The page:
Niall Williams is a marvel. A neglected marvel. He is not part of the club. His ability to capture the essence of his characters is unsurpassed - even the most peripheral passing character is rendered whole by the slightest brush stroke of the artist that is Niall Williams. This is Happiness is a gem of a book.


  • Registered Users Posts: 983 ✭✭✭gutenberg


    appledrop wrote: »
    Just reread Normal People. I actually enjoyed it more the second time.

    I didnt think it was that great 1st time but love the tv adaptation of it. I think it gets across the emotions + anguish of their lives much better than the actual book.

    I'm also rereading it and finding it more enjoyable the second time round! Perhaps knowing the basic story outline helps to engage more with subtexts, language etc - I know I often tend to read 'for the story' initially.


  • Advertisement
  • Registered Users Posts: 12,161 ✭✭✭✭bodhrandude


    Just finished When the Moon is Low by Nadia Hashimi, about Afghan refugees fleeing to England and their journey through Iran, Turkey, Greece, Italy and France and finally to England. An enthralling read.

    If you want to get into it, you got to get out of it. (Hawkwind 1982)



  • Registered Users Posts: 1,740 ✭✭✭Foweva Awone


    Just finished Cyntoia Brown's memoir "Free Cyntoia", first book in ages I've read in one sitting ... even though I'd already watched the Netflix documentary and knew the eventual outcome! The book is excellent. For those who don't know her story, she was sentenced to life in prison for killing a man in self-defence as a 16 year old sex worker. The book is about her fight for clemency. It's a very moving powerful story.


  • Registered Users Posts: 3,858 ✭✭✭Church on Tuesday


    The Green Mile.


  • Registered Users Posts: 998 ✭✭✭BraveDonut


    I read 90% of Joseph O'Connor's "Shadowplay"
    I gave up because I just couldn't bear it anymore as it continued to wander around in uninteresting self-indulgent circles.

    It is a dramatisation of Bram Stoker's life - mostly as managing a theatre in London.

    O'Connor's "Star of the Sea" was a great book, but now he constantly disappoints as it seems now that he just wants to be too clever all the time


  • Registered Users Posts: 4,777 ✭✭✭Doctors room ghost


    I’m currently reading ruby walshes autobiography.i started it a fortnight ago so I’m going to stick it out and finish it,but it would put years on you reading it.
    I do normally fall asleep and drop it when I’m reading it.I’m sorry I ever started it.It’ll be getting a spin to the charity shop when they reopen.pass on the misery.


  • Registered Users Posts: 18,032 ✭✭✭✭namloc1980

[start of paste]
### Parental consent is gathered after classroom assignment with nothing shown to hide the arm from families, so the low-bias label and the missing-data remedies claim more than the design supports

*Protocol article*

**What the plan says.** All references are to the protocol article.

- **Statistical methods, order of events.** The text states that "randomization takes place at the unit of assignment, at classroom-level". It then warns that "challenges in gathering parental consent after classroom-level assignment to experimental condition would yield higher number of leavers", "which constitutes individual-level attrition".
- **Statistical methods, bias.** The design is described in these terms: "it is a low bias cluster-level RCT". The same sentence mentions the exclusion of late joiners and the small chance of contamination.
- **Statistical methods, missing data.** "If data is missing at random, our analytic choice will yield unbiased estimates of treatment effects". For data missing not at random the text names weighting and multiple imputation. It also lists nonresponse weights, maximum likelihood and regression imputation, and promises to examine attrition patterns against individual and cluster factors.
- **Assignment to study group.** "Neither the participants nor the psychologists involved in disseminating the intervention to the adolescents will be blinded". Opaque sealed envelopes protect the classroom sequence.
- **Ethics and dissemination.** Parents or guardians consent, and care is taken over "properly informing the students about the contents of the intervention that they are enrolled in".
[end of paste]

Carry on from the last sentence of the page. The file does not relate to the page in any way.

Russia's War by Richard Overy. It's an overview of the eastern front during WW2 from the Soviet perspective. War on a vast scale with unimaginable death, suffering and destruction.


  • Registered Users Posts: 5,175 ✭✭✭bobbyss


    The American Civil War by McPherson. Tough gong. Not recommended if you know very very little about American history. But apparently the best one volume book on that war. He's a good writer but I am sure there is a book out there which sets it out more clearly. It took about 250 page to get to the first day of the war. Enjoyable though.

    Also Murder on the Orient Express and David Copperfield.


  • Registered Users Posts: 2,813 ✭✭✭pavb2


    The Kind Worth Killing - Peter Swanson

    It’s nice when you find a book that grabs you from the start, I’m about halfway through this in one sitting. The story is thriller, murder, mystery a real page turner. The author’s got another few books out any recommendations?


  • Registered Users Posts: 30,250 ✭✭✭✭Tauriel


    I have recently finished the final two books in the Sean Reilly series, Rasputin's Shadow and The End Game by Raymond Khoury.

    Rasputin's Shadow was good but The End Game was a bit meh. The first two books in this series were the standouts for me.


  • Advertisement
  • Registered Users Posts: 5 Hobsonbulmer


    bobbyss wrote: »
    The American Civil War by McPherson. Tough gong. Not recommended if you know very very little about American history. But apparently the best one volume book on that war. He's a good writer but I am sure there is a book out there which sets it out more clearly. It took about 250 page to get to the first day of the war. Enjoyable though.

    Also Murder on the Orient Express and David Copperfield.

    I presume you are referring to Battle Cry of Freedom. Readers differ - I couldn't recommend it highly enough.


Advertisement